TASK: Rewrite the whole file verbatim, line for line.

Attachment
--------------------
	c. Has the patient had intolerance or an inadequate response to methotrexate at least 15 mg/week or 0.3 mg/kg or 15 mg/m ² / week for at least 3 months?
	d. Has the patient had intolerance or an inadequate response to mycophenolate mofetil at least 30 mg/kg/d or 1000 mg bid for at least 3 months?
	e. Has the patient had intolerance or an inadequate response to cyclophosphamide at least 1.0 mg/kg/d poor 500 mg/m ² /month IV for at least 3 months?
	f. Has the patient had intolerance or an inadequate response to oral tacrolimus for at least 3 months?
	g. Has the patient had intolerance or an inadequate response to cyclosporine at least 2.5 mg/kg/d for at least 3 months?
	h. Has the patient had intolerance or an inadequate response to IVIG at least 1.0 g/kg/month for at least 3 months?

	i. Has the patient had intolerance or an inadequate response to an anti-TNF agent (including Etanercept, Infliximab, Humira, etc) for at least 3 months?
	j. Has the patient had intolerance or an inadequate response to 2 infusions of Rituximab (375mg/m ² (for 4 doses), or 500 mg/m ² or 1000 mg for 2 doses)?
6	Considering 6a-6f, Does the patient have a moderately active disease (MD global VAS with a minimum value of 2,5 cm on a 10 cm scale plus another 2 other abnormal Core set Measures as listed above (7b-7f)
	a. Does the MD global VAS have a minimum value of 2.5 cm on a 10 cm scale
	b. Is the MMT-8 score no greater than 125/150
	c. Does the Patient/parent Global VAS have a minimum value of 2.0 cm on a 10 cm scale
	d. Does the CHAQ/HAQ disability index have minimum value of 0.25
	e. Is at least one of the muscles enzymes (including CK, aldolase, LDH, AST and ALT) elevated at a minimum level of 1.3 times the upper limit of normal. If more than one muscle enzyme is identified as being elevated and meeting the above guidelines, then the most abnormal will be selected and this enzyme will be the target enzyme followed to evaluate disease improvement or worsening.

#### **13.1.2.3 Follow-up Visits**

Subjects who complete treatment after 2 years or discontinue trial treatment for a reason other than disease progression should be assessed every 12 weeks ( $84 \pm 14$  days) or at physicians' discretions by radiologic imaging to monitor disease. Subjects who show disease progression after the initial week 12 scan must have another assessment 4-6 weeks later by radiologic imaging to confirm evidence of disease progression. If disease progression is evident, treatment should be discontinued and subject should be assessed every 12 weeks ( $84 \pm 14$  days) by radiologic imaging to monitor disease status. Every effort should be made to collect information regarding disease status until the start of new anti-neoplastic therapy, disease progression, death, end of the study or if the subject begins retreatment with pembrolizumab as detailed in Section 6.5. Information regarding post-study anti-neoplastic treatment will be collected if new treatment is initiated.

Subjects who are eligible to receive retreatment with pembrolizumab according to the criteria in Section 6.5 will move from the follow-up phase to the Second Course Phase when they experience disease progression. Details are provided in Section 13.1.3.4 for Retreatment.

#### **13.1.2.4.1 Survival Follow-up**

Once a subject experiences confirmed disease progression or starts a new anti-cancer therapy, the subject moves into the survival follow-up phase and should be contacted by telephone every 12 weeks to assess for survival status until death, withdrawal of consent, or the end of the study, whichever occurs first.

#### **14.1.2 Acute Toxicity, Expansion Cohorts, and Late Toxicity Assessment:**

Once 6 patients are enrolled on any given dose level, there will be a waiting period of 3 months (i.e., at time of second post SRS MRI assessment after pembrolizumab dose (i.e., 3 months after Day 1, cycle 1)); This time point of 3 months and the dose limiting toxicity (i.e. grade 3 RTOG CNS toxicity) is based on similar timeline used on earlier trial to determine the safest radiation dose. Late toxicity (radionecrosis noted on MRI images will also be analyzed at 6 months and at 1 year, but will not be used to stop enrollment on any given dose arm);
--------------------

	c. Has the patient had intolerance or an inadequate response to methotrexate at least 15 mg/week or 0.3 mg/kg or 15 mg/m ² / week for at least 3 months?
	d. Has the patient had intolerance or an inadequate response to mycophenolate mofetil at least 30 mg/kg/d or 1000 mg bid for at least 3 months?
	e. Has the patient had intolerance or an inadequate response to cyclophosphamide at least 1.0 mg/kg/d poor 500 mg/m ² /month IV for at least 3 months?
	f. Has the patient had intolerance or an inadequate response to oral tacrolimus for at least 3 months?
	g. Has the patient had intolerance or an inadequate response to cyclosporine at least 2.5 mg/kg/d for at least 3 months?
	h. Has the patient had intolerance or an inadequate response to IVIG at least 1.0 g/kg/month for at least 3 months?

	i. Has the patient had intolerance or an inadequate response to an anti-TNF agent (including Etanercept, Infliximab, Humira, etc) for at least 3 months?
	j. Has the patient had intolerance or an inadequate response to 2 infusions of Rituximab (375mg/m ² (for 4 doses), or 500 mg/m ² or 1000 mg for 2 doses)?
6	Considering 6a-6f, Does the patient have a moderately active disease (MD global VAS with a minimum value of 2,5 cm on a 10 cm scale plus another 2 other abnormal Core set Measures as listed above (7b-7f)
	a. Does the MD global VAS have a minimum value of 2.5 cm on a 10 cm scale
	b. Is the MMT-8 score no greater than 125/150
	c. Does the Patient/parent Global VAS have a minimum value of 2.0 cm on a 10 cm scale
	d. Does the CHAQ/HAQ disability index have minimum value of 0.25
	e. Is at least one of the muscles enzymes (including CK, aldolase, LDH, AST and ALT) elevated at a minimum level of 1.3 times the upper limit of normal. If more than one muscle enzyme is identified as being elevated and meeting the above guidelines, then the most abnormal will be selected and this enzyme will be the target enzyme followed to evaluate disease improvement or worsening.

#### **13.1.2.3 Follow-up Visits**

Subjects who complete treatment after 2 years or discontinue trial treatment for a reason other than disease progression should be assessed every 12 weeks ( $84 \pm 14$  days) or at physicians' discretions by radiologic imaging to monitor disease. Subjects who show disease progression after the initial week 12 scan must have another assessment 4-6 weeks later by radiologic imaging to confirm evidence of disease progression. If disease progression is evident, treatment should be discontinued and subject should be assessed every 12 weeks ( $84 \pm 14$  days) by radiologic imaging to monitor disease status. Every effort should be made to collect information regarding disease status until the start of new anti-neoplastic therapy, disease progression, death, end of the study or if the subject begins retreatment with pembrolizumab as detailed in Section 6.5. Information regarding post-study anti-neoplastic treatment will be collected if new treatment is initiated.

Subjects who are eligible to receive retreatment with pembrolizumab according to the criteria in Section 6.5 will move from the follow-up phase to the Second Course Phase when they experience disease progression. Details are provided in Section 13.1.3.4 for Retreatment.

#### **13.1.2.4.1 Survival Follow-up**

Once a subject experiences confirmed disease progression or starts a new anti-cancer therapy, the subject moves into the survival follow-up phase and should be contacted by telephone every 12 weeks to assess for survival status until death, withdrawal of consent, or the end of the study, whichever occurs first.

#### **14.1.2 Acute Toxicity, Expansion Cohorts, and Late Toxicity Assessment:**

Once 6 patients are enrolled on any given dose level, there will be a waiting period of 3 months (i.e., at time of second post SRS MRI assessment after pembrolizumab dose (i.e., 3 months after Day 1, cycle 1)); This time point of 3 months and the dose limiting toxicity (i.e. grade 3 RTOG CNS toxicity) is based on similar timeline used on earlier trial to determine the safest radiation dose. Late toxicity (radionecrosis noted on MRI images will also be analyzed at 6 months and at 1 year, but will not be used to stop enrollment on any given dose arm);